mailing list archives
RE: Nessus Scan
From: "Erin Carroll" <amoeba () amoebazone com>
Date: Thu, 16 Aug 2007 19:57:44 -0700
Thanks for the response Craig. A couple of notes below
No actually you are incorrect. PCI-DSS is not pass/fail. It is:
- Scan issue found - adequate compensating controls exist
- Compensating controls exist but are inadequate
Either of the top 2 are acceptible.
I'm aware of this, I used generic PASS/FAIL for brevity.
As for the IPS, Page 4 - Security Scanning Procedures v 1.1
"13. Arrangements must be made to configure the intrusion
detection system/intrusion prevention system (IDS/IPS) to
accept the originating IP address of the ASV. If this is not
possible, the scan should be originated in a location that
prevents IDS/IPS interference"
This is what bugs me about compliance-driven security. It could be worse
(SOX anyone?) but while PCI is very explicit in most areas, the grey areas
suck and/or cause confusion. My day job is for a very large mobile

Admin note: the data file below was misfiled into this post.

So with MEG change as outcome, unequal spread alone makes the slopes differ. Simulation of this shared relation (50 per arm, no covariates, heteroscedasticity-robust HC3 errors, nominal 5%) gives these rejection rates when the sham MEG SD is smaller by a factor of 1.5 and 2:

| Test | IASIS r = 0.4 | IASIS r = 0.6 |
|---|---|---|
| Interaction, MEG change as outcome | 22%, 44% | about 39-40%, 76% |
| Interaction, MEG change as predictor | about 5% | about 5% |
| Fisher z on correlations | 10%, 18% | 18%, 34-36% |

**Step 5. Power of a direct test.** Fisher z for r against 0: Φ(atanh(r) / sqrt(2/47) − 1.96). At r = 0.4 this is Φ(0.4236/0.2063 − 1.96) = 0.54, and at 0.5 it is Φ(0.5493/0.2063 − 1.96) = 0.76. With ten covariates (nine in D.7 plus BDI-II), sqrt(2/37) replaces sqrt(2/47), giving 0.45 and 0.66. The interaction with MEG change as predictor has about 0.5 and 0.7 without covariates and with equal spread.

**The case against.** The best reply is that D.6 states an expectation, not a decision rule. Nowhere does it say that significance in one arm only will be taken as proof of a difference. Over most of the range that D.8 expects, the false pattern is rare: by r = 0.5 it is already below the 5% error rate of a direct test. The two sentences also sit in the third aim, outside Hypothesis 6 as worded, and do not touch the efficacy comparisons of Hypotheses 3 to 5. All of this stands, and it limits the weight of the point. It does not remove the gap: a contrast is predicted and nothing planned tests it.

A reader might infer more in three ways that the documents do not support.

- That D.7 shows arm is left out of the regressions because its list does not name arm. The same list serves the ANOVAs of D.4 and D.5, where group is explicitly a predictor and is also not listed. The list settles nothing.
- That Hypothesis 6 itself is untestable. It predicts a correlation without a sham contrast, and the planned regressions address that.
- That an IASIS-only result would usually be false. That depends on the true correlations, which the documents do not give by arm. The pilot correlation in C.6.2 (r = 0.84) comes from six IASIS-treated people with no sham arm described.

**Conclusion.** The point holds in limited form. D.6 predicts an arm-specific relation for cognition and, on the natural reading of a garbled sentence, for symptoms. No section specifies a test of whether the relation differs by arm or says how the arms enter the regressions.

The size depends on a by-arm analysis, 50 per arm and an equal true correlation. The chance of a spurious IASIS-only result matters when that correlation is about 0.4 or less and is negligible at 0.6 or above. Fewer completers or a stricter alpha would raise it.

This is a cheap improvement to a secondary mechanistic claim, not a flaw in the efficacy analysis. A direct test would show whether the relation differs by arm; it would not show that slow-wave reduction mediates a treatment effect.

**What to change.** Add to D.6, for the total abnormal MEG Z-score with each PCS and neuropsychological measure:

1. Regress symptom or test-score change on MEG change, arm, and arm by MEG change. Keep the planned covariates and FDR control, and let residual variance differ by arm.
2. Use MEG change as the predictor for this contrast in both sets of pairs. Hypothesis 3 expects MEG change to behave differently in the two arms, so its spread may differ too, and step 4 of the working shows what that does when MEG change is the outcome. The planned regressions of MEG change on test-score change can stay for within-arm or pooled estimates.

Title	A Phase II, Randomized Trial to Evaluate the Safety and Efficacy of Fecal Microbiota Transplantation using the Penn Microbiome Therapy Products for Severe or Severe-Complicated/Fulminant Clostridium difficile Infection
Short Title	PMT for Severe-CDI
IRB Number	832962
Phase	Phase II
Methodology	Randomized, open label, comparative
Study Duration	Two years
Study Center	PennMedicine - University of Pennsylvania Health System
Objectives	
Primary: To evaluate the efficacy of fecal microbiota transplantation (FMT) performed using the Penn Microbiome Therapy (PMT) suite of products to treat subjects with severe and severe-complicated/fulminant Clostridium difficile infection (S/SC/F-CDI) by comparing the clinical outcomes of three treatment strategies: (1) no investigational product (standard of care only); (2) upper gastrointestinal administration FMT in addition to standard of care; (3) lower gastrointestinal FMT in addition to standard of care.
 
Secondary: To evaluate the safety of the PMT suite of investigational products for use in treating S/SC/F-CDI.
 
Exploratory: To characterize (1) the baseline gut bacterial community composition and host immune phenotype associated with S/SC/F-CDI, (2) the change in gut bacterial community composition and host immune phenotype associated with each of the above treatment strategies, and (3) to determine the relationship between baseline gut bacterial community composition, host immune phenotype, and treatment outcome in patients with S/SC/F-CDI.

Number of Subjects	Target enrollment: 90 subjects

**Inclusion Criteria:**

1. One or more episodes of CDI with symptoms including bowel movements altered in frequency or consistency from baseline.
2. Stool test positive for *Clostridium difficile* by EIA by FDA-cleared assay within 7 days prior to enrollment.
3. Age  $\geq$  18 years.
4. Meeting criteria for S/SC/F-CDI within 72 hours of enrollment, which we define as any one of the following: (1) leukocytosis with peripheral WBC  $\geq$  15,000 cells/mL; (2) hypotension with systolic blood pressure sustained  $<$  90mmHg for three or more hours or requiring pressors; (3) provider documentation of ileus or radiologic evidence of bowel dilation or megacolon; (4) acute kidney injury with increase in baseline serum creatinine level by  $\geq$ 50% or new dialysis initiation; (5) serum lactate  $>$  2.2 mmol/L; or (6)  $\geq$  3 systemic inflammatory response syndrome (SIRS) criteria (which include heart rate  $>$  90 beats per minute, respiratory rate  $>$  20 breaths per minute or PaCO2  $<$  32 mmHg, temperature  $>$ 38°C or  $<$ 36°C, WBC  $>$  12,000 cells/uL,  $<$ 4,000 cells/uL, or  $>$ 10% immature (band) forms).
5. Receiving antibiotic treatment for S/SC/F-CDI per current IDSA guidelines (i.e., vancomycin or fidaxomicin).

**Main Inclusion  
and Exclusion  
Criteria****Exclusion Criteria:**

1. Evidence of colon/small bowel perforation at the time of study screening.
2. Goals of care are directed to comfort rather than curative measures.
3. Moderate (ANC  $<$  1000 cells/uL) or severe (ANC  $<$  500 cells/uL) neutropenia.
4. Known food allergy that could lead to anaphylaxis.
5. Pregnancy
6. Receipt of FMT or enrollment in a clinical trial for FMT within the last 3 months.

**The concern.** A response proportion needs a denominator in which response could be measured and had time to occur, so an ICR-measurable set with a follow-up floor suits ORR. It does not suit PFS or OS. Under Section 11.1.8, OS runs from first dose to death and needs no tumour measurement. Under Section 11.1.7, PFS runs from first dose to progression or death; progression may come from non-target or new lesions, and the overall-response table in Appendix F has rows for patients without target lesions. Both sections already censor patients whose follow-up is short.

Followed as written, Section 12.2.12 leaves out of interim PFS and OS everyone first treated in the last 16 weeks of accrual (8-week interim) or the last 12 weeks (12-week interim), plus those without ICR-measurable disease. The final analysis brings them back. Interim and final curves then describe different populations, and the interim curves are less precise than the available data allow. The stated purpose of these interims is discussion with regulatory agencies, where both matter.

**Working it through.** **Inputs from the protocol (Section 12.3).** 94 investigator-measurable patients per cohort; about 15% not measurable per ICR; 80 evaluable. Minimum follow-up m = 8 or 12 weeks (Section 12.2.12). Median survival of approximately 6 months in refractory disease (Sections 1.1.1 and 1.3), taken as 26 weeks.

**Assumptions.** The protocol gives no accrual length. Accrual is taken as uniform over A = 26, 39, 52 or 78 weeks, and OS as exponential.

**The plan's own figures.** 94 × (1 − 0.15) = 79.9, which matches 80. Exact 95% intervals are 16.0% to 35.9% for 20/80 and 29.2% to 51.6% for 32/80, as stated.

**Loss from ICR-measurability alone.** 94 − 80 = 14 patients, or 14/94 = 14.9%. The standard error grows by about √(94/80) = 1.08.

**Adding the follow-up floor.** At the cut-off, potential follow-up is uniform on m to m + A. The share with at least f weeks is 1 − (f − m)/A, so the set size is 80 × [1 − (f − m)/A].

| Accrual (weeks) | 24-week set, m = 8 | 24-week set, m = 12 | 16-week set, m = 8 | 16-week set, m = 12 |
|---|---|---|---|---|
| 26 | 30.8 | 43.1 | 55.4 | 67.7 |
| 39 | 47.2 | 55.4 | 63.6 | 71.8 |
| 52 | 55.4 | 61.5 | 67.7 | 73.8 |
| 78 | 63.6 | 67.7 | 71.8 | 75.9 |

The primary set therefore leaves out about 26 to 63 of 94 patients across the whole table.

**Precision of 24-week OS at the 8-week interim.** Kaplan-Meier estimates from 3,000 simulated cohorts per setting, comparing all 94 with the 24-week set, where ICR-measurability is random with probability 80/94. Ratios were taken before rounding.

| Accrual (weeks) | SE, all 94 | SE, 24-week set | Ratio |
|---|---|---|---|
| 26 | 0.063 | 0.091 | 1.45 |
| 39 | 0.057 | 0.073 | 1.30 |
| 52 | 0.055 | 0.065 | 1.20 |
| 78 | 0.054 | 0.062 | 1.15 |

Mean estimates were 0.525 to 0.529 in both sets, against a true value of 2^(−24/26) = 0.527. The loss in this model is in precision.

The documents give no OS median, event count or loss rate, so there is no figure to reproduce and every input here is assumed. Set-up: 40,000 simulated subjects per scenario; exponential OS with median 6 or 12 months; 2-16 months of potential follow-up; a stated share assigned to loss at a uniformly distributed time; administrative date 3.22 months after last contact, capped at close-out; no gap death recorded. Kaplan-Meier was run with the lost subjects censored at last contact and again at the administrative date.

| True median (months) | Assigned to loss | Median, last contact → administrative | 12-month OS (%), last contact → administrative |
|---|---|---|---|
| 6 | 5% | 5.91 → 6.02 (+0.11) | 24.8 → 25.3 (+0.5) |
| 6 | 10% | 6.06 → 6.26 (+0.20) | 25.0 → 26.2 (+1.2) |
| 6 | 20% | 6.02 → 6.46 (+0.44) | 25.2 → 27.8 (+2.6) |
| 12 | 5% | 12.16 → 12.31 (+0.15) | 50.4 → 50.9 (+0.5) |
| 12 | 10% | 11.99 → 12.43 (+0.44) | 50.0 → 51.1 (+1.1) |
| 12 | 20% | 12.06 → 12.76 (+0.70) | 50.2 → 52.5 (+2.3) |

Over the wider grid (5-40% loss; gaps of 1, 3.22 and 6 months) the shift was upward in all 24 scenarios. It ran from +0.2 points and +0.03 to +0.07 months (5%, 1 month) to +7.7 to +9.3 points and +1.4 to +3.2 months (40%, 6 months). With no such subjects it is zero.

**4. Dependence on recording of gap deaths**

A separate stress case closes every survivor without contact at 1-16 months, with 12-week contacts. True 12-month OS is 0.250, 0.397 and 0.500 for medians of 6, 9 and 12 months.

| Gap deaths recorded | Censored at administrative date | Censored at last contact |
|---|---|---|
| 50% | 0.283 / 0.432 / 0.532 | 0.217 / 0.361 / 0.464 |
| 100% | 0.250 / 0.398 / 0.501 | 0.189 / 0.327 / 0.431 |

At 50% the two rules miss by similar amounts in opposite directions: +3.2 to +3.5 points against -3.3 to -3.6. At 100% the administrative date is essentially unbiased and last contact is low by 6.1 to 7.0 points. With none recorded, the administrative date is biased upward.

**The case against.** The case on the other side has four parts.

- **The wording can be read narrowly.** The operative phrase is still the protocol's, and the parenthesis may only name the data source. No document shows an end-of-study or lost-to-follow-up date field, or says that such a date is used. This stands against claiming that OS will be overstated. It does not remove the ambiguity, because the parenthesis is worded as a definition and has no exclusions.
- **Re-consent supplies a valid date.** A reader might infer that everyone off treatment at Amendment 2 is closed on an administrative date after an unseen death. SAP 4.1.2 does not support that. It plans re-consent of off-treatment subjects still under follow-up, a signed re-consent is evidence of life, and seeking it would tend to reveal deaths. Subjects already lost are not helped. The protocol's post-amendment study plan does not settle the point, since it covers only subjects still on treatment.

communications company. The auditors either made a decision that this wasn't
relevant or ignored it completely.
Try Qualys and IBM (ISS)... They say differently, or at least don't mention
it. Since PCI external quaterly scanning has been required (Q1 2006), not
*once* has request been made to whitelist the scanning source IP on our IPS.
Based on that experience I mistakenly assumed that whitelisting/bypassing
IPS was not required. Especially when you consider that most ASV's utilize
the Qualys tool to perform PCI testing as its reporting structure meets PCI
compliance guidelines. You would think Qualys themselves would have ensured
that the scan process was per PCI guideline.
The idea is that the scan should test the underlying controls
and not be solely reliant on the IDS/IPS device. The scanning
vendor has to have you add them as a trusted host or filter
your IP for the scan - it is a part of the test - it is a
part of the compliance requirement. The PCI standard is
designed to ensure that your site meets the minimum without
the IPS. The IPS may then in some cases be a compensating control.
Again, we've received conflicting information. I'll have to look into this
to make sure we've got our butts covered.
And if you are reliant on the IDS/IPS alone to stop the scan,
then as these are generally signiture based devices, you are
open to new attacks.Hence the requirement to scan sans IPS.
Agreed. Layered security is the goal. PCI is just a process to reach it.